The Devil’s Wedding Night: Elvira’s Macabre

What do you get when you combine gothic settings, devil worshippers, black mass rituals, fake blood, and lots and lots of gratuitous nudity? Well, if it’s the early 1970s, you get any number of horror films being shown on drive-in and theater screens all over the world (If it’s the new millennium, you get the same sort of features, only the “gothic” setting is usually Van Nuys or Burbank and the films go straight to Blockbuster and Hollywood Video!). Of all of the movie-producing countries around the world who followed the lead of England’s Hammer Films in that decade, none was more prolific than Italy, cranking out flesh-and-blood fright flicks at an almost alarming rate. 1973’s IL PLENILUNIO DELLE VERGINI, known in the English-speaking world as THE DEVIL’S WEDDING NIGHT, was one such effort, and is all set to hit video stores in September, as part of Shout! Factory’s ELVIRA’S MOVIE MACABRE DVD line.

The film tells the story of two twin brothers who travel to the fictional town of Ladracu (Word Jumble enthusiasts take note!) in the Carpathian Mountains and fall under the spell of a beautiful Countess who has taken up residence in the infamous Castle Dracula. The first brother, Franz, comes to the castle in search of the mythical Ring of the Nibelung. The second, Karl, arrives in search of his sibling, only to discover that his brother is in the process of having his body taken over by Dracula himself. As it turns out, the Countess is the bride of the legendary vampire, and just happens to be in the market for a virile young mortal to take the place of her departed lover. The very piece of jewelry which brought Franz to the region in the first place turns out to be the primary source of her terrible power, while an amulet linked to the demon god Pazuzu might be the only thing that can foil her sinister plot.

Though the synopsis may promise equal measures of horror and adventure, this picture is primarily an exercise in lavish, softcore erotica. Rosalba Neri (billed in the English print as “Sara Bay”) is the conniving vamp, a nubile bloodsucker that spends much of the film in an advanced state of undress, seducing everyone from the visiting twins to her Sapphic servant girl. In one memorable scene, the Countess writhes around in a coffin in the pink while the faithful maid slowly pours a pitcher of fresh virgin blood over her naked body. In the last reel, a group of local nymphs are lured to the castle to take part in a satanic ritual which, of course, requires all of the female participants to be stripped to the skin. When the poster for a film called THE DEVIL’S WEDDING NIGHT features a leering Lucifer looming over numerous shapely females and the tagline reads “Satan Is Coming!” one should expect a certain amount of lasciviousness in the narrative. This movie, however, goes well above and beyond the call of duty in that regard. There are elements intended to frighten, including a hulking, bald hunchback vampire, and the Countess’ disturbing penchant for changing into a giant bat during moments of passion. Ultimately, though, it’s the sex that’s meant to sell it.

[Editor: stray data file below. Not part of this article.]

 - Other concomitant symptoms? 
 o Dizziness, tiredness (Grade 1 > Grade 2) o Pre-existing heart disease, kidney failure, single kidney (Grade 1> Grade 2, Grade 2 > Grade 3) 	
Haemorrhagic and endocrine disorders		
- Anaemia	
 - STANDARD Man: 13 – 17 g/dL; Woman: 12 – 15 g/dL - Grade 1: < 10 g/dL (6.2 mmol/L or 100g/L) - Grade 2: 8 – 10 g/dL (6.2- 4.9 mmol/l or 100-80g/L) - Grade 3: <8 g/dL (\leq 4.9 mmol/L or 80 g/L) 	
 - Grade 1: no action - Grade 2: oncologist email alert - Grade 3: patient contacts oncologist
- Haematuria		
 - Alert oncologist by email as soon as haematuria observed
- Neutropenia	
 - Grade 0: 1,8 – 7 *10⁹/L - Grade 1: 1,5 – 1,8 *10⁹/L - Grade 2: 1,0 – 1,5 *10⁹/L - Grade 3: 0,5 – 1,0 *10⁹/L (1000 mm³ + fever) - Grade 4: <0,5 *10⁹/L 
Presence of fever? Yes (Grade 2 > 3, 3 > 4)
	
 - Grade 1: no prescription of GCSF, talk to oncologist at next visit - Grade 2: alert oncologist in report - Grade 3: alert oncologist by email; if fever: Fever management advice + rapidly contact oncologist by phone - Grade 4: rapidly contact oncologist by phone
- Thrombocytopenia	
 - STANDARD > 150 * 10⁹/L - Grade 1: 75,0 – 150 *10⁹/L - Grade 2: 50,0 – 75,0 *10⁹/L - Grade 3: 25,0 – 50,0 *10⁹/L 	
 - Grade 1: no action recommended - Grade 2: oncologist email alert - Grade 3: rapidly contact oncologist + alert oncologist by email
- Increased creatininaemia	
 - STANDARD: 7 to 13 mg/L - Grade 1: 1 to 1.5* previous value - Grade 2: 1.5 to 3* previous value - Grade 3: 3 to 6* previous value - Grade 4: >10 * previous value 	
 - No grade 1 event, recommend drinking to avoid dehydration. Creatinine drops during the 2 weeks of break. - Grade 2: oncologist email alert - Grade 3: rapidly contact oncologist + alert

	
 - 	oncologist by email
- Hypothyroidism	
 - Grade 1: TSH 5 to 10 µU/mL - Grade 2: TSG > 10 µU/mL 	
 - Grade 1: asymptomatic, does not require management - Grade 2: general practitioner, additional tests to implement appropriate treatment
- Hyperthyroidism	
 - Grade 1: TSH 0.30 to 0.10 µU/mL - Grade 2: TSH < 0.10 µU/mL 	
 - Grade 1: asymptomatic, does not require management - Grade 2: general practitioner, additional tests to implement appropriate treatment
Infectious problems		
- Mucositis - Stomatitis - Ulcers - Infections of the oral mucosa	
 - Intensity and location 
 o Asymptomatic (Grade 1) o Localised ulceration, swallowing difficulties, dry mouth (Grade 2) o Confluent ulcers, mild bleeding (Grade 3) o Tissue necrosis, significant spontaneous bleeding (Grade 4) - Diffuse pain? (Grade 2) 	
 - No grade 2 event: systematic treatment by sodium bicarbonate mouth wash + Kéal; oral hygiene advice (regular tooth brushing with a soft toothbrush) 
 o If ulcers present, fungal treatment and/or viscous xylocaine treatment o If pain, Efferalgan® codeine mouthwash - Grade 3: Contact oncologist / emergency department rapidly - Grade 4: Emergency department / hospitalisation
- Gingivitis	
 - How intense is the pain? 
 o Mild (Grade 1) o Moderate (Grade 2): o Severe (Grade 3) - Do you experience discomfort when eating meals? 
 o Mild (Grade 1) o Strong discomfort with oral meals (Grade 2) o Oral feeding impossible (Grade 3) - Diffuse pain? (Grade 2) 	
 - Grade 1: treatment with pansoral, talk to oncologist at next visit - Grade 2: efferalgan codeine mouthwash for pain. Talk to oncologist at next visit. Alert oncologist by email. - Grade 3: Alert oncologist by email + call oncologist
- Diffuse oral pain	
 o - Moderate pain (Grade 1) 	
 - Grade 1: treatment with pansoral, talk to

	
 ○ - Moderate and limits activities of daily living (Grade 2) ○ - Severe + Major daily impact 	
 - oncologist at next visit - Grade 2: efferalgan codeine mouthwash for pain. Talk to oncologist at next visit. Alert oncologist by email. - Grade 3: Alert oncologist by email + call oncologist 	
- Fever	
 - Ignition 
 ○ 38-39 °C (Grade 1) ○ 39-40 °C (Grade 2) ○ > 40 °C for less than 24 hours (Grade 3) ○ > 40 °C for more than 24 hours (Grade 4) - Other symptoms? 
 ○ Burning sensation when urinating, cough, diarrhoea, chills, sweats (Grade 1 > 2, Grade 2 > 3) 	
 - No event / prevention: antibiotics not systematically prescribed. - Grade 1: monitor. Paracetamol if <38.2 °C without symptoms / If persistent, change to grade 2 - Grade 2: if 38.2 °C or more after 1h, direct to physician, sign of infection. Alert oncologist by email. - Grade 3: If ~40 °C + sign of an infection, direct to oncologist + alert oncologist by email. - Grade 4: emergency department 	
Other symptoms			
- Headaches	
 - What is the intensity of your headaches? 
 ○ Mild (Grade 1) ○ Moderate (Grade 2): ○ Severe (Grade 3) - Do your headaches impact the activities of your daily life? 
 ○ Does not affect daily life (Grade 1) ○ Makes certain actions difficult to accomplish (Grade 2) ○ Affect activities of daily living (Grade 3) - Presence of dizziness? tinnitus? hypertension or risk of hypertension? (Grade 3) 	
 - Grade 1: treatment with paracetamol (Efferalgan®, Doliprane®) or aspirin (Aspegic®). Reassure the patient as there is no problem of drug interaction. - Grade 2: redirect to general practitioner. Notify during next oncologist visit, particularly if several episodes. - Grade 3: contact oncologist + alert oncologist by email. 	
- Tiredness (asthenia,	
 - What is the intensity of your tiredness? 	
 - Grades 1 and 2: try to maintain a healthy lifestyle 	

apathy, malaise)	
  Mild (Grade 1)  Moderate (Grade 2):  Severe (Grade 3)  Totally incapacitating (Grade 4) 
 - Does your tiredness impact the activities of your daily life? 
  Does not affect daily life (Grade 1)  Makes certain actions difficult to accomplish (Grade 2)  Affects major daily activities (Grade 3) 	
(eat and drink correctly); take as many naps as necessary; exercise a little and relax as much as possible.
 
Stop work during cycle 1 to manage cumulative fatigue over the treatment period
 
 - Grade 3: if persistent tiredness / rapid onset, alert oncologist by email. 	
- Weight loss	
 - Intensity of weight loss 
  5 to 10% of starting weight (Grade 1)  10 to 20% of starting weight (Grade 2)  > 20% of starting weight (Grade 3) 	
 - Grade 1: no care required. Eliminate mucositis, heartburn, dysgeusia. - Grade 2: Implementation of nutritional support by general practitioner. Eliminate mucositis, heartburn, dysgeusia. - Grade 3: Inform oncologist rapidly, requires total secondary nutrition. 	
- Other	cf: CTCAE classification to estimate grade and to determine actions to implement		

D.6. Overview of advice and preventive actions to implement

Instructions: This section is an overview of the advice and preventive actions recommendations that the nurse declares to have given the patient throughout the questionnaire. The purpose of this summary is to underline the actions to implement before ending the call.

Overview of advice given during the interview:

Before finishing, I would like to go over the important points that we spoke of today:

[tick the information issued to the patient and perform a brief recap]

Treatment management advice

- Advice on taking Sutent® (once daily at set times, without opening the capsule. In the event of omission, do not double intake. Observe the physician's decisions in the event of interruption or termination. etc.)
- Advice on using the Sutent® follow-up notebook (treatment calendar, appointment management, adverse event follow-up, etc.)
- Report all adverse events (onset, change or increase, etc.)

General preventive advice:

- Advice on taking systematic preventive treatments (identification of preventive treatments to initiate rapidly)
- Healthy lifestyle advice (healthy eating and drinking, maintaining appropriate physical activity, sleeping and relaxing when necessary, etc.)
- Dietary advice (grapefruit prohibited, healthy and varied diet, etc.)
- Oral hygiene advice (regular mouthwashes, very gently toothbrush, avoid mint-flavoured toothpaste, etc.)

To be fair, the lush cinematography and solid performances lend the movie a degree of respectability usually absent from such nudie horror shows. Director Luigi Batzella positions his camera at odd angles throughout, giving much of the action an atmospheric, disorienting quality. Mark Damon is quite good as the brothers, varying his look and characterization just enough that an unknowing viewer might easily believe the casting director found real twins. Neri is certainly equal to the task of playing a libidinous, undead seductress, slinking unabashedly into Ingrid Pitt territory and appearing right at home there. The edited print of this film which originally aired on MOVIE MACABRE must have been pretty short with all of the hanky panky and birthday suits excised, but the overall quality of the production probably made the PG version a watchable if unremarkable diversion.